We're about to get a new perspective on some of the most extreme objects in the universe. In the early morning hours Thursday, NASA launched its Imaging X-ray Polarimetry Explorer mission, or IXPE, to measure X-rays released by black holes and neutron stars.
The satellite successfully launched at 1 a.m. ET Thursday aboard a SpaceX Falcon 9 rocket from NASA's Kennedy Space Center in Florida.
The spacecraft, which is the collaborative effort of NASA and the Italian Space Agency, carries three telescopes. While IXPE isn't as big as NASA's Chandra X-ray observatory, it is the first space observatory of its kind. The satellite will be able to see an often overlooked aspect of cosmic ray sources called polarization.
Advances in X-ray astronomy
"The launch of IXPE marks a bold and unique step forward for X-ray astronomy," said Martin Weisskopf, IXPE's principal investigator, in a statement. "IXPE will tell us more about the precise nature of cosmic X-ray sources than we can learn by studying their brightness and color spectrum alone."
X-rays are a highly energetic wavelength of light that are born from extremes. In space, this includes powerful magnetic fields, collisions between objects, explosions, scorching temperatures and rapid rotations. This light is practically encoded with the signature of what created it, but Earth's atmosphere prevents X-rays from reaching the ground. This is why scientists rely on X-ray telescopes in space.
Polarized light also bears the unique stamp of its source and what it passed through on the way. While waves of light can vibrate in any direction, polarized light only vibrates in one direction.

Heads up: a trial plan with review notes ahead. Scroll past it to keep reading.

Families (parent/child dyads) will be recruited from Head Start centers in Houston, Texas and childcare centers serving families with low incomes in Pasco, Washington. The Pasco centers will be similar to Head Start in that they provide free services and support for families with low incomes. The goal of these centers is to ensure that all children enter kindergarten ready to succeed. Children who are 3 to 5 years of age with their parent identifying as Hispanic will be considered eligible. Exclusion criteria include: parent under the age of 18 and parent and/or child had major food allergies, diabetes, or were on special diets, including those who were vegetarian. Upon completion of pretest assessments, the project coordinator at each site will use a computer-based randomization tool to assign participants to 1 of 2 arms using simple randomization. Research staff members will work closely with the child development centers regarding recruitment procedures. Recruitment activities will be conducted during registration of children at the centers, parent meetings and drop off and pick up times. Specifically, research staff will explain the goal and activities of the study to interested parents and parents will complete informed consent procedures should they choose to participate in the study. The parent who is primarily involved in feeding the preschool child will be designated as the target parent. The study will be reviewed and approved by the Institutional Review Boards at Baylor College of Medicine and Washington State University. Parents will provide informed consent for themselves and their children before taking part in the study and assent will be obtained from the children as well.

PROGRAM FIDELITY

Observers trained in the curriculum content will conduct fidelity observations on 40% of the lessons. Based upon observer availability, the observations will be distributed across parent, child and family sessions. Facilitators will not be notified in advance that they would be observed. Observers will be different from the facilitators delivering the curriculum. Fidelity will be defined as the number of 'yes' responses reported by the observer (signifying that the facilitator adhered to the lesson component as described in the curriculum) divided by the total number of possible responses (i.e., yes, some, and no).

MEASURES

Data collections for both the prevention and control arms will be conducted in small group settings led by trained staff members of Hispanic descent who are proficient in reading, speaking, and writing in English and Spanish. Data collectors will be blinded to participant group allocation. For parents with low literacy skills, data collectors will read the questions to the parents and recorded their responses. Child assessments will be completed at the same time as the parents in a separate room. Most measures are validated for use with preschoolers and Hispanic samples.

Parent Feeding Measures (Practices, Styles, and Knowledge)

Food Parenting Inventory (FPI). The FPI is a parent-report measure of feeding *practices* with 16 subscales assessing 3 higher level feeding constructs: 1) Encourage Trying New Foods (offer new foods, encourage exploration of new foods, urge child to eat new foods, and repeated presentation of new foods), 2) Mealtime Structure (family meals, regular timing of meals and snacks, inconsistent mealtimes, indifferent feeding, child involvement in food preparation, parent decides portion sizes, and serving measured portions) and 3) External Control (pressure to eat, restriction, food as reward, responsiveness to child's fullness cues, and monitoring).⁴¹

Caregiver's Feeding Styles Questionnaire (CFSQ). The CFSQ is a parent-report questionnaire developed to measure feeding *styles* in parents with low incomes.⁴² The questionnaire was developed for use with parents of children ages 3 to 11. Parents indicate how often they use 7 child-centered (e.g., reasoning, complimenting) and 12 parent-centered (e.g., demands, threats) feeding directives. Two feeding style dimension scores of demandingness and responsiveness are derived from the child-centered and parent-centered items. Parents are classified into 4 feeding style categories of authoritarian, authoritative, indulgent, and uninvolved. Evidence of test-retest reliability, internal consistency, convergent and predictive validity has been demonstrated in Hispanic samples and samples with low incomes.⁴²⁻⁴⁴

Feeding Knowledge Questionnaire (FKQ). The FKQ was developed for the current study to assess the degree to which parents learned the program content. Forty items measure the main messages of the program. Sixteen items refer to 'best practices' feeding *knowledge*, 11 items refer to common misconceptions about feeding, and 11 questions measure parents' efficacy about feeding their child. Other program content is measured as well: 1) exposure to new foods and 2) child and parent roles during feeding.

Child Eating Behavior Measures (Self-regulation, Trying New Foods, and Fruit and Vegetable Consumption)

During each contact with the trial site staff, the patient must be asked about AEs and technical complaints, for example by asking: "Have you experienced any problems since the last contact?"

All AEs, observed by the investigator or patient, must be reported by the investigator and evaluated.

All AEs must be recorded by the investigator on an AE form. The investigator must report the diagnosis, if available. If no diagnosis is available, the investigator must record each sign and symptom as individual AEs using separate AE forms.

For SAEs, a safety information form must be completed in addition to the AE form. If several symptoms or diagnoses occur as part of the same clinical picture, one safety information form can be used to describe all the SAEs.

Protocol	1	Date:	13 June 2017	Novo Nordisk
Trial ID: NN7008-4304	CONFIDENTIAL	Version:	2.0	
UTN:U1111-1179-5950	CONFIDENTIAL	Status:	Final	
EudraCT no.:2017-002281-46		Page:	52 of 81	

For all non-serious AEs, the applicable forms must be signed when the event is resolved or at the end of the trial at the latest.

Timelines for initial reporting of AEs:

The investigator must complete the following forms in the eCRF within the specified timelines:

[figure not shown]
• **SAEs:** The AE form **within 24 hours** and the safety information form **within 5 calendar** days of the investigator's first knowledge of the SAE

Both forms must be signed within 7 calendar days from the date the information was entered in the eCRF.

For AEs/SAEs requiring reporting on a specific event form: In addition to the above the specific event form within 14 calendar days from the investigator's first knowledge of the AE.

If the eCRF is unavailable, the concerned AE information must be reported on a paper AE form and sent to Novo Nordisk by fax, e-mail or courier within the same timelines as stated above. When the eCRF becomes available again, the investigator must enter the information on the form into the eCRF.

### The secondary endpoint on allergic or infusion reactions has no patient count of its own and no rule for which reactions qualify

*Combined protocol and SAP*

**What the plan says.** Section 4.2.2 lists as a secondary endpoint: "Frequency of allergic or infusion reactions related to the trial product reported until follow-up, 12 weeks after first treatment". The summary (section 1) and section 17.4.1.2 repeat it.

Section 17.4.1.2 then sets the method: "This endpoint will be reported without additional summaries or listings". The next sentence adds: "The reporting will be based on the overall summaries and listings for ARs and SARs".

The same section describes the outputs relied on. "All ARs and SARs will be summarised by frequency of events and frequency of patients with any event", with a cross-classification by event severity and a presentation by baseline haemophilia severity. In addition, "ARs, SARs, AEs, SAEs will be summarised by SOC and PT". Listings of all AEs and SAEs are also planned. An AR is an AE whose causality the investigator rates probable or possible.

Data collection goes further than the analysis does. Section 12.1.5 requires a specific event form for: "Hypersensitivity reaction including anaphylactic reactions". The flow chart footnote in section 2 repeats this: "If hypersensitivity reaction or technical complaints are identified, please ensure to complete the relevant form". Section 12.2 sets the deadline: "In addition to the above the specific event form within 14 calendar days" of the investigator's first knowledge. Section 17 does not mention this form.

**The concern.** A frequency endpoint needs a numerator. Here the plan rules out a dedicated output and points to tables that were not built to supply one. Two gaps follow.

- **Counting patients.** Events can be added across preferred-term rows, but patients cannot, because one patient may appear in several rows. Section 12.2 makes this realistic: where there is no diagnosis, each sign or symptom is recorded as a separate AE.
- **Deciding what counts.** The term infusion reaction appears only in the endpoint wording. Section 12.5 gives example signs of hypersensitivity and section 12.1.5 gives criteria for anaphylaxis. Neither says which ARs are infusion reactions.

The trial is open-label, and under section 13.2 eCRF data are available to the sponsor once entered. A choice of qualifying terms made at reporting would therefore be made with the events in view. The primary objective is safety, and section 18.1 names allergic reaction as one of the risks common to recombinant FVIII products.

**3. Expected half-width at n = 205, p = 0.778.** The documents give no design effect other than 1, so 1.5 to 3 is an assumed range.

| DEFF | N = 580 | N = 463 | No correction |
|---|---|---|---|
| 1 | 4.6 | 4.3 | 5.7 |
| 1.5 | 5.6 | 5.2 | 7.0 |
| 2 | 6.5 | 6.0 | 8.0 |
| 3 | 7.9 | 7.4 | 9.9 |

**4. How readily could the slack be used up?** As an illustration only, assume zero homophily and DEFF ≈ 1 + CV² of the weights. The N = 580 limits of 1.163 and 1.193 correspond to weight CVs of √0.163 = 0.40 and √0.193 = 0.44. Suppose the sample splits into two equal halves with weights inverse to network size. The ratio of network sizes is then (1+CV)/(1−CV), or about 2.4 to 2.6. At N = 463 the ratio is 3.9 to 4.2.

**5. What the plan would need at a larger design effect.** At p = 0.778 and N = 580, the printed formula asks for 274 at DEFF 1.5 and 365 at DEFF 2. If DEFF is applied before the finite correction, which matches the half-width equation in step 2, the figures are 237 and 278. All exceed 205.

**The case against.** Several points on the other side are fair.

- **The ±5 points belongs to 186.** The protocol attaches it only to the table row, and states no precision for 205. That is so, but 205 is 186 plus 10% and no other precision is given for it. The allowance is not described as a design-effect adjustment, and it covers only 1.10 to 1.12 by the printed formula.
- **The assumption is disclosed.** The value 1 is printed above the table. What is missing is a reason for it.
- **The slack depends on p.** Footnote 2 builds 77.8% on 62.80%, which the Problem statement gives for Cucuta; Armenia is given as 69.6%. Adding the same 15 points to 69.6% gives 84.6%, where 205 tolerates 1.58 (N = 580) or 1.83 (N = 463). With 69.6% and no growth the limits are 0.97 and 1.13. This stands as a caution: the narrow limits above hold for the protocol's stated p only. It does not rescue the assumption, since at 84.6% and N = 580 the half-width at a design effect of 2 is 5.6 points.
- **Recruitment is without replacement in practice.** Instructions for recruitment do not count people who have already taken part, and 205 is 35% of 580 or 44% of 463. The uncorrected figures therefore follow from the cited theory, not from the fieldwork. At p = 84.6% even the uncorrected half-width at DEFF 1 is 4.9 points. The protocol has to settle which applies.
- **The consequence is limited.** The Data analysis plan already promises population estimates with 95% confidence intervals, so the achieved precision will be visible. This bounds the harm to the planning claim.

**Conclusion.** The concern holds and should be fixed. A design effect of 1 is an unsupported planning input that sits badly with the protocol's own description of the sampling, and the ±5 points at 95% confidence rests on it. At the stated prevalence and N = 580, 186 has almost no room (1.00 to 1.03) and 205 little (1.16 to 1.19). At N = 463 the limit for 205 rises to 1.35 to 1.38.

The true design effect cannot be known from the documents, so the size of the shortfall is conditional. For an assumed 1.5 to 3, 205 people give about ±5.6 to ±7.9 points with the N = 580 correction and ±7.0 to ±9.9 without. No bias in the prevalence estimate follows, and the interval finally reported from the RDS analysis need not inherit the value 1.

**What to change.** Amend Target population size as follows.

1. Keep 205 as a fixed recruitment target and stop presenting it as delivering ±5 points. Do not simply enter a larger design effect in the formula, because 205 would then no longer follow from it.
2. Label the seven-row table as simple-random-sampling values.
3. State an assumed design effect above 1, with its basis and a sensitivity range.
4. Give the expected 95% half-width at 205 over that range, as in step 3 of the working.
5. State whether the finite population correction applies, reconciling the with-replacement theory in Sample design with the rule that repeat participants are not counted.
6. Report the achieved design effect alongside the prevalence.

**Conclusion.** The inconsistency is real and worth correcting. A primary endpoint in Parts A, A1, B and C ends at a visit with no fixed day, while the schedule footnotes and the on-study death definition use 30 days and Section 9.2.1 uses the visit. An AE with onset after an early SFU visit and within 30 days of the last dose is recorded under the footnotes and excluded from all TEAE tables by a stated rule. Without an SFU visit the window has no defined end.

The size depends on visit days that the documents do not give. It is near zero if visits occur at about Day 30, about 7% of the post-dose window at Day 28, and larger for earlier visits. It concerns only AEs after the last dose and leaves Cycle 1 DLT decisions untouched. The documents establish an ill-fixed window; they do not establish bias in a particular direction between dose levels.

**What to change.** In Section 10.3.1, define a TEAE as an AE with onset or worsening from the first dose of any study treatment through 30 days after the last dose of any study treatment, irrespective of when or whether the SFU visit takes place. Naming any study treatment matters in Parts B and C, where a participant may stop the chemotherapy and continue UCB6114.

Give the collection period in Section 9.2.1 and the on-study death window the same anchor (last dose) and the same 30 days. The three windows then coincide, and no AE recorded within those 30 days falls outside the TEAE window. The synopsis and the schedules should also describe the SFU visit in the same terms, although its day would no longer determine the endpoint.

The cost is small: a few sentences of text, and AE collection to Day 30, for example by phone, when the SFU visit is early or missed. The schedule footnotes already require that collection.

Understanding extreme cosmic objects
Using IXPE to study the polarization of cosmic X-rays could help scientists better understand the remnants of exploded stars, like black holes and neutron stars, their environments and how they produce X-rays. This perspective on extreme cosmic objects could also reveal the answers to larger fundamental questions about physics.
"IXPE will help us test and refine our theories of how the universe works," Weisskopf said. "There may be even more exciting answers ahead than the ones we've hypothesized. Better yet, we may find whole lists of new questions to ask!"
The satellite's eyes on the universe include sensitive polarization detectors, which were made in Italy. The telescopes will observe the X-rays and feed them into the detectors, which can capture images of the X-rays and measure their polarization.
"This is going to be groundbreaking in terms of X-ray data acquisition," Weisskopf said. "We'll be analyzing the results for decades to come."
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